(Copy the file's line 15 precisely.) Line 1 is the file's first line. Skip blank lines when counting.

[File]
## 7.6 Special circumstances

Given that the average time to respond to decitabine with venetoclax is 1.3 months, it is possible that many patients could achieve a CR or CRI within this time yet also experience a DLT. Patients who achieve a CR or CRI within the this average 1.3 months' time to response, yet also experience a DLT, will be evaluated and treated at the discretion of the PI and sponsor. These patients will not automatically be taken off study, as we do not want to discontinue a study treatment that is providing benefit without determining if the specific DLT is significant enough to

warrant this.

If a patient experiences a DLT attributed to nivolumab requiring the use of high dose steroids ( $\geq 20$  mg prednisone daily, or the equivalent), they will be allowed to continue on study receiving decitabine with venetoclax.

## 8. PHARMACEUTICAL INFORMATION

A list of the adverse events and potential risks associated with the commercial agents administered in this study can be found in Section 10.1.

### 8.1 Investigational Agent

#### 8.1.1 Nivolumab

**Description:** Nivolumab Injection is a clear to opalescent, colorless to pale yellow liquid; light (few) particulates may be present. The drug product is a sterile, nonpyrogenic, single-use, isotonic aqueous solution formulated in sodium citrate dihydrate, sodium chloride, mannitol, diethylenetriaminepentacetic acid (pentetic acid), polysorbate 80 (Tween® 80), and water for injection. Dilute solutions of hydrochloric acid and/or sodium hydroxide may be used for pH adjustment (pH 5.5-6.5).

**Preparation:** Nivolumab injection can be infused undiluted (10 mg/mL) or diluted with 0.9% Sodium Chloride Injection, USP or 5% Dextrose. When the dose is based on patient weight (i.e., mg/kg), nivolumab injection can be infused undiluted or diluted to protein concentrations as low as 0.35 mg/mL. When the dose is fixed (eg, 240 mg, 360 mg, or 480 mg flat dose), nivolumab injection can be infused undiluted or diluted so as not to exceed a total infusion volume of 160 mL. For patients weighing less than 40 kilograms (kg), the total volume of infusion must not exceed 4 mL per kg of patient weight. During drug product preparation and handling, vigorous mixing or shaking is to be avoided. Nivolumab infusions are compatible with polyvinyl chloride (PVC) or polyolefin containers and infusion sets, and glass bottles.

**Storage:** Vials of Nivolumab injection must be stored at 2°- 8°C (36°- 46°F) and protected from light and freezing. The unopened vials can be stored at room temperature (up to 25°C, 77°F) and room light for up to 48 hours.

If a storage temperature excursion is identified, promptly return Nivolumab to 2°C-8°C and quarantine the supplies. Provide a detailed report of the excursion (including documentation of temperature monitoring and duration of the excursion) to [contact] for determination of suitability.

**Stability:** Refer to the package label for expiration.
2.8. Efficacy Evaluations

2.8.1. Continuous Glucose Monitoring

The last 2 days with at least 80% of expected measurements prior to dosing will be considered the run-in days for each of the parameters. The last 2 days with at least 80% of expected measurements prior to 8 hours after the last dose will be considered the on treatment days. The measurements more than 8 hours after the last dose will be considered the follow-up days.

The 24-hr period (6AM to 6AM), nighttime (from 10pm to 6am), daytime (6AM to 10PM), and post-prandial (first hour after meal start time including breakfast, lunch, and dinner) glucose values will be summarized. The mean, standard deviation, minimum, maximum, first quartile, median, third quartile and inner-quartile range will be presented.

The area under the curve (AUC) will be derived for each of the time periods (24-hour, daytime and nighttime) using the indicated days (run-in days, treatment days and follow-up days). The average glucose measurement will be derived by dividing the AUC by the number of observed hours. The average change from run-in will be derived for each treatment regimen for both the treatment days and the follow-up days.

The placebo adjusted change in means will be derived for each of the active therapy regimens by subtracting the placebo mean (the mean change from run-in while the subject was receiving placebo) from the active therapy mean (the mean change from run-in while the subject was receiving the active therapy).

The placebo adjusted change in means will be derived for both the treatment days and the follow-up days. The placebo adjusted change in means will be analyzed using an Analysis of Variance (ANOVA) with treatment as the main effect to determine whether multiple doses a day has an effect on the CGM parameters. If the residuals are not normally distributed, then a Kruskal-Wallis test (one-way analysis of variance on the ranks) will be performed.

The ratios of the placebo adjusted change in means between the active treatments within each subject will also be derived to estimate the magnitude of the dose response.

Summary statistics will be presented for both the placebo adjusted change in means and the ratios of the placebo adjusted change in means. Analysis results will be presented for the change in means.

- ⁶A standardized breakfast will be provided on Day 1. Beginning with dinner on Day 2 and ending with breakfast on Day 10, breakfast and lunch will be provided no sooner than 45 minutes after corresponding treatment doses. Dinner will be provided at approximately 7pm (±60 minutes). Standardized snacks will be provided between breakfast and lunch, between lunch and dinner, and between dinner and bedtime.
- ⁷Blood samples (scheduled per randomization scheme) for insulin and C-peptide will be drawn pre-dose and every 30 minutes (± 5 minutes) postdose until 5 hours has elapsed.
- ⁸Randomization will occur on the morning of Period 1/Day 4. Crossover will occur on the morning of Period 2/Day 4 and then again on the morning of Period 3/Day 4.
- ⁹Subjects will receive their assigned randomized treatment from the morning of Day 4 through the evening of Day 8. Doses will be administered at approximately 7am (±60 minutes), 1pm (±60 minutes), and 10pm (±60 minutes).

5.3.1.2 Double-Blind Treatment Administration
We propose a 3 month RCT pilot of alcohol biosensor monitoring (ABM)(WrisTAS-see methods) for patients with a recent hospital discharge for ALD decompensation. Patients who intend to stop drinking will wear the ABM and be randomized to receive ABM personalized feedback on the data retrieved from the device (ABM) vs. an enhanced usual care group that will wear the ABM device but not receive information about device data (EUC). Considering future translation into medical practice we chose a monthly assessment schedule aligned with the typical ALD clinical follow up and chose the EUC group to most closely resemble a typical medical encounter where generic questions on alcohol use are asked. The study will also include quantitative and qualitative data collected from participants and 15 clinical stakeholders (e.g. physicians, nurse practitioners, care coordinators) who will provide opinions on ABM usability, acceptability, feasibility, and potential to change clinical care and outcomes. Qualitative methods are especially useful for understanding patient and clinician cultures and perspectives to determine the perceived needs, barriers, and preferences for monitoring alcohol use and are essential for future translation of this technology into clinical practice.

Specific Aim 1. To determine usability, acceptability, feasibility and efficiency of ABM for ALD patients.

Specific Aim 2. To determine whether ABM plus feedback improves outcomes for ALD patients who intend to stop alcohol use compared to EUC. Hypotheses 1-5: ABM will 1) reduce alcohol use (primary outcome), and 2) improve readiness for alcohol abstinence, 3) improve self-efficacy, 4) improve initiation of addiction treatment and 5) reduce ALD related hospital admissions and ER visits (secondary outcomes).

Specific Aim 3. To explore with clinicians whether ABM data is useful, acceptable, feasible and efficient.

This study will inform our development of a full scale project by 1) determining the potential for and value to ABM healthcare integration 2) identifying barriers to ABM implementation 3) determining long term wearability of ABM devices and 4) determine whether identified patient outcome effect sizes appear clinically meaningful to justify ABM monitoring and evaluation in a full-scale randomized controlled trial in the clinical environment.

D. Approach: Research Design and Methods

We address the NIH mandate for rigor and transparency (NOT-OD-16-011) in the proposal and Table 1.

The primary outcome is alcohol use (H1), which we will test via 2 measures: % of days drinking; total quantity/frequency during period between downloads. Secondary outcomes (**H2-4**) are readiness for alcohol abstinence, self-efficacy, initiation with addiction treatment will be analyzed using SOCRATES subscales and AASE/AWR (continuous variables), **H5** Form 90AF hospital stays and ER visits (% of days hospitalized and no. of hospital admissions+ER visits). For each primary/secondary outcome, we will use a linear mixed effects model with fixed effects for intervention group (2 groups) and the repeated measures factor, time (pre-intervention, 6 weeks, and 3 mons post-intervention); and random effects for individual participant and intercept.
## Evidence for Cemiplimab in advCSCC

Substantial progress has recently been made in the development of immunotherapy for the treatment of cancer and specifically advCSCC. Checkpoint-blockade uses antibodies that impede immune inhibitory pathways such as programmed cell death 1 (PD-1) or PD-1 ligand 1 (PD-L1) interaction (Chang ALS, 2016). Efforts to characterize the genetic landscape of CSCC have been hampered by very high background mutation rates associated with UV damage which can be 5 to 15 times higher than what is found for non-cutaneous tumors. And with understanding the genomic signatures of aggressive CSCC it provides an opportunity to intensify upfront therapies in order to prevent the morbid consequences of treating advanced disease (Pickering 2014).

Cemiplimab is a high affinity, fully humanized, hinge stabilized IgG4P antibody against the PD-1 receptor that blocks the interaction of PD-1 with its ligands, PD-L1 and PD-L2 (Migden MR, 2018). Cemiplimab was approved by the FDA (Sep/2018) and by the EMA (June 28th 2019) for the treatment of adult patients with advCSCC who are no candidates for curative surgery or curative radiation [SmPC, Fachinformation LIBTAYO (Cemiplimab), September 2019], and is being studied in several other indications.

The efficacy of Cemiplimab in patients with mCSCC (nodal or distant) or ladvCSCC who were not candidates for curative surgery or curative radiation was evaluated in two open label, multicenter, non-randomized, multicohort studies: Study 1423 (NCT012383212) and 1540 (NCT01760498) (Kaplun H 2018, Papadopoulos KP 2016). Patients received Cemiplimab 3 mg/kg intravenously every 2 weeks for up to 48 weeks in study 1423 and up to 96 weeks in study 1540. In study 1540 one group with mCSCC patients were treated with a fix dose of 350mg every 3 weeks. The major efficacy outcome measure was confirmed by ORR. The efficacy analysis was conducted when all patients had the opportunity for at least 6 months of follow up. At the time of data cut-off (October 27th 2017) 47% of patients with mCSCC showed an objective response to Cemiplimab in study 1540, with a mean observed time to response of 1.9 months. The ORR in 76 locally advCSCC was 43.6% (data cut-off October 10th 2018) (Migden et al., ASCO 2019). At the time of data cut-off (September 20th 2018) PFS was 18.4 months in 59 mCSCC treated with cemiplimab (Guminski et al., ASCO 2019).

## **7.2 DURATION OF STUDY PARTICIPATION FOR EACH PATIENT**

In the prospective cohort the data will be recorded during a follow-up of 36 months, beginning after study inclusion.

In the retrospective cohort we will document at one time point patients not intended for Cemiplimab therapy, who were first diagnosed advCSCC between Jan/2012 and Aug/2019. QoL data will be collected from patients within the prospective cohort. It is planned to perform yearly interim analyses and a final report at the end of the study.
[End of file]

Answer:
2.8.1. Continuous Glucose Monitoring